The Expanse of Imagination: Lionel Wendt’s Surreal Photographs

We often think of contemporary art as more abstract and complex than traditional art. Modern art is typically understood as a “break with tradition” –a new and different way of seeing and depicting the world—and modern artists are often described as eclectic, eccentric and bizarre in their personal lives and professional styles.

With the use of technology and innovative techniques, artists today can give shape to a range of complex ideas that transcend reality. However, this experimentation with the boundaries of perception and cognition is not new. There are many artists who have played with our sense of space and time.

Nothing Was Further From My Thoughts, 1944,

One such artist was the Ceylon pianist, photographer, critic, and cinematographer, Lionel Wendt (1900 – 1944). Wendt packed a lifetime of creativity and productivity in his short life, producing many significant works of art, and also co-founding the Photographic Society of Ceylon and the Colombo ’43 Group of Sri Lankan artists along with his friends and contemporaries.  Although he is best known for his sensuous photographs that capture Ceylonese traditions and indigenous life, his most striking and baffling images are the ones where he experiments with innovative techniques such as montage and solarisation. His avant-garde photos also show an engagement with global art movements such as surrealism.

Child of Ocean, 1944,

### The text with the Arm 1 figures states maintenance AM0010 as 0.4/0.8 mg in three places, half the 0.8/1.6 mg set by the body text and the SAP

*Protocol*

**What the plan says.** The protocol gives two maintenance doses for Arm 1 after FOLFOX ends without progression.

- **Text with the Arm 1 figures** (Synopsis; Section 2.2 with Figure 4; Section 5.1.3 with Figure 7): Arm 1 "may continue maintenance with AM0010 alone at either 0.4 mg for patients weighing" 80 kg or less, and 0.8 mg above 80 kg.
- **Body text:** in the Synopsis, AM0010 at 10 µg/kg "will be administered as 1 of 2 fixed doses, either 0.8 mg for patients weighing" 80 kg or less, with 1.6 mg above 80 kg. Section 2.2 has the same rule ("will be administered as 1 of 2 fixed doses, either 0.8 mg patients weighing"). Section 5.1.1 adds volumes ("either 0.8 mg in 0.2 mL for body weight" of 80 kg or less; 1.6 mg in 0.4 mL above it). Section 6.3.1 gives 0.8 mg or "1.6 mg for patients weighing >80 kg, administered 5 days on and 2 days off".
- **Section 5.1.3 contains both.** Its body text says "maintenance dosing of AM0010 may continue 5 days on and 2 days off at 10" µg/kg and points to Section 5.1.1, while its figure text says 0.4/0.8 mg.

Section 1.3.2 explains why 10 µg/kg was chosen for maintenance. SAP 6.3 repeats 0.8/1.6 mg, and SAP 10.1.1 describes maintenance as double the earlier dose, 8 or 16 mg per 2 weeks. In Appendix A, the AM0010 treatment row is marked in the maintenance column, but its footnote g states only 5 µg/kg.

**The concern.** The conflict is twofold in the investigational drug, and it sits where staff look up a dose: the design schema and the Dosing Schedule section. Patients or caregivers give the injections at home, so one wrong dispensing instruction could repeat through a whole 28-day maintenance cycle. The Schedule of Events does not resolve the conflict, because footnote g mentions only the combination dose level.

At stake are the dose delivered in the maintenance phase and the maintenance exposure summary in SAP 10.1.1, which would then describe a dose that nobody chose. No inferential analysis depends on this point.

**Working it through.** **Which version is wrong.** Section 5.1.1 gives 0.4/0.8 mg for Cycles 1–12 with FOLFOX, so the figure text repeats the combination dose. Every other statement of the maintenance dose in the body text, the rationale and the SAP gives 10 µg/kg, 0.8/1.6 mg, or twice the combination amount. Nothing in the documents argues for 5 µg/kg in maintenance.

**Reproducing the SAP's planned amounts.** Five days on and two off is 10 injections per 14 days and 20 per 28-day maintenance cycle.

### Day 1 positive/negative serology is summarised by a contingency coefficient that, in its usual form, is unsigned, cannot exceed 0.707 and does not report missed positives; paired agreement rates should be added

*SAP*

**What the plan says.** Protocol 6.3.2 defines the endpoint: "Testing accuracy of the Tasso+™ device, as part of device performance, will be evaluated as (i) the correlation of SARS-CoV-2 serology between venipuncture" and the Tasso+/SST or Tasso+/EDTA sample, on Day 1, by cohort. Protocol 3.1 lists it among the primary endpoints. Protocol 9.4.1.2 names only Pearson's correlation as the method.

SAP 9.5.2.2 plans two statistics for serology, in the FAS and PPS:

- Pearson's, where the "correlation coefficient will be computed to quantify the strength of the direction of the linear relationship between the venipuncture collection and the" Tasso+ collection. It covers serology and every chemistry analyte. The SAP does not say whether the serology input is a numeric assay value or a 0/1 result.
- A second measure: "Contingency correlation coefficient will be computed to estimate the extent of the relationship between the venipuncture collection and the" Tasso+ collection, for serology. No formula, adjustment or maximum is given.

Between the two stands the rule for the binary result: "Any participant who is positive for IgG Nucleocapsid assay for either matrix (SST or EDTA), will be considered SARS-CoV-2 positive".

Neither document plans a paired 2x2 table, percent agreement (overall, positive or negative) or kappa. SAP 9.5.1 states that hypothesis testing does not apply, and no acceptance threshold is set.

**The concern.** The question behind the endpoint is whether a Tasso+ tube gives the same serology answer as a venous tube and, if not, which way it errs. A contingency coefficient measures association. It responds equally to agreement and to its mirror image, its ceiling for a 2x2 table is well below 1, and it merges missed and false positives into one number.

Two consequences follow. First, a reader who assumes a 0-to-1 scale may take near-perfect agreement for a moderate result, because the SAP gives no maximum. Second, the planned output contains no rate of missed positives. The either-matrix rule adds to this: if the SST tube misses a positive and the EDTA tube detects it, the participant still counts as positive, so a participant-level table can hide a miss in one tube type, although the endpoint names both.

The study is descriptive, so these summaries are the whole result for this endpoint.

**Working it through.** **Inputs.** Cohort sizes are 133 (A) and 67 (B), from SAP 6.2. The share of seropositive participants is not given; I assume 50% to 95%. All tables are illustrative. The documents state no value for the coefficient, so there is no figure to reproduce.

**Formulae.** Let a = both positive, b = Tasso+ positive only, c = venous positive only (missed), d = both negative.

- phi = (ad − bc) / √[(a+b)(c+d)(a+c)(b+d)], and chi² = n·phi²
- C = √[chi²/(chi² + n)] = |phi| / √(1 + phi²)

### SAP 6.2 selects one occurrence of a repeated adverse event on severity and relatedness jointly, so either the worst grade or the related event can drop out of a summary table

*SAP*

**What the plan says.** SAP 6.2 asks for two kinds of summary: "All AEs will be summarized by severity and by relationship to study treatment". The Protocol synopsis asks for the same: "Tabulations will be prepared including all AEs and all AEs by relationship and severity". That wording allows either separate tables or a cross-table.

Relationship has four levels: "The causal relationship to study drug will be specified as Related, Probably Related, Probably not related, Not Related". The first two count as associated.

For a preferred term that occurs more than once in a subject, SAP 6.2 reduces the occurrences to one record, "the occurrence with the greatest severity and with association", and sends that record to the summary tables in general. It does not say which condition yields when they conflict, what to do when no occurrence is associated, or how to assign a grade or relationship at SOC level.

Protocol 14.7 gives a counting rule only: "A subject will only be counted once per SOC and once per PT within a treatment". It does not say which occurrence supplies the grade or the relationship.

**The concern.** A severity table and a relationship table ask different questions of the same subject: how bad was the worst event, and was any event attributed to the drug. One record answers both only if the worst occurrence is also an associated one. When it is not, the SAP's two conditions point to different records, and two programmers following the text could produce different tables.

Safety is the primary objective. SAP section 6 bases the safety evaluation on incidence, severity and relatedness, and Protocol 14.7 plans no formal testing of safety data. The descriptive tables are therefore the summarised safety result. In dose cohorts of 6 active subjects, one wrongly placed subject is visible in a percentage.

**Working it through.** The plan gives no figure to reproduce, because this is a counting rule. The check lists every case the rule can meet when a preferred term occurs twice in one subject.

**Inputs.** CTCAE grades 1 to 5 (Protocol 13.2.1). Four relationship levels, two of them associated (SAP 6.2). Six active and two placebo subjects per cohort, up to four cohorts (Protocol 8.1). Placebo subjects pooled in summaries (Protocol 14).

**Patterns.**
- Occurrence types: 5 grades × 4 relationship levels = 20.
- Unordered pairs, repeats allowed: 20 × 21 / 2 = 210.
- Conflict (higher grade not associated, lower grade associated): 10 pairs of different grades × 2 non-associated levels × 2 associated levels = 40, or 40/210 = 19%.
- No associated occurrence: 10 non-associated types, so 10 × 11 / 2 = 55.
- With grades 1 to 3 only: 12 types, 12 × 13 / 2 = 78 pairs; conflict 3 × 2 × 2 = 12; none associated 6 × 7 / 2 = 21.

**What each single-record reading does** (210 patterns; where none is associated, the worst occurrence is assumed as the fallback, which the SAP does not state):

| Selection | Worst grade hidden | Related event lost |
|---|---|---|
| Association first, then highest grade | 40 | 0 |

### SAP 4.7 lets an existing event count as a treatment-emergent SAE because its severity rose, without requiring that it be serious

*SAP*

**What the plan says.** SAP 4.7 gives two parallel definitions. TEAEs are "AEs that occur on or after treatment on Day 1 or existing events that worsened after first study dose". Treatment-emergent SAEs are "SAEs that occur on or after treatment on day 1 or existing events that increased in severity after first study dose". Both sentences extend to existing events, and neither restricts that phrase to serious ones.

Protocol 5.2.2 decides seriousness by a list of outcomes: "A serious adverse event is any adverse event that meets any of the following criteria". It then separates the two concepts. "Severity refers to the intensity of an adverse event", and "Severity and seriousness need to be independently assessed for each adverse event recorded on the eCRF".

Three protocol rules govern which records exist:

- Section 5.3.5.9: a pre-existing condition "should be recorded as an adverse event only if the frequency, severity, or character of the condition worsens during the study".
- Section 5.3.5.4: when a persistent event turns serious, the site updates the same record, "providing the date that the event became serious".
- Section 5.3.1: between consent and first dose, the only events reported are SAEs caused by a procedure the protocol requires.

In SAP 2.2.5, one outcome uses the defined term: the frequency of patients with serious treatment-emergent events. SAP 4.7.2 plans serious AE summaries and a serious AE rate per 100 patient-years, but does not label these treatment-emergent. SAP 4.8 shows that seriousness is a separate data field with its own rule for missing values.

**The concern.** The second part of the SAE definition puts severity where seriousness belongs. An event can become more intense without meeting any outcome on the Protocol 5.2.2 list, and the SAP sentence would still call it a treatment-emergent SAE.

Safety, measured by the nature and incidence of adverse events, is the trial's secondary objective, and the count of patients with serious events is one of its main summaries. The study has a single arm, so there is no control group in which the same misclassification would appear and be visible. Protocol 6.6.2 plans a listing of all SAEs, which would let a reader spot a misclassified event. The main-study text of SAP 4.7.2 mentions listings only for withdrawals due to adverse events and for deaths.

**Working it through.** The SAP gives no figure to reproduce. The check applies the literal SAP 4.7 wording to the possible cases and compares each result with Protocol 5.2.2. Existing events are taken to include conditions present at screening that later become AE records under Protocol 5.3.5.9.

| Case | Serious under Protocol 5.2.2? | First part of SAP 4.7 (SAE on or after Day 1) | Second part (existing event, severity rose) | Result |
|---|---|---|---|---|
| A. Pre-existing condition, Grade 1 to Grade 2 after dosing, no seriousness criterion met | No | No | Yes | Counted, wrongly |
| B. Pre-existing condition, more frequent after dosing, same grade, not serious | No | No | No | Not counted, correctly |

While looking at these images, it is easy to forget that they were created almost a hundred years back. We can get a glimpse of the expanse of Wendt’s imagination in this little nugget from a letter he wrote to his pupil who had cancelled a lesson due to injury:

“I hope you don’t strain or even sprain your memory. It will be awkward if you begin to memorize everything – conversations, fugues, birdsongs, wren’s chatter, wallpaper, glue, buildings, marmalade, etc.”

Interestingly, Wendt’s images are an amalgamation of all of these – natural phenomena, human experiences and mundane objects.




The Misery Of Balanced Perplexities, 1944,


Despite his global outlook and interest in international literature and art, Wendt retained a strong sense of national identity and made significant contributions to promotion of traditional arts and crafts in Sri Lanka. Wendt’s friend and poet, Pablo Neruda wrote in his memoirs that Wendt “was the central figure of a cultural life torn between the death rattles of the Empire and a human appraisal of the untapped values of Ceylon.”

Head, 1944,

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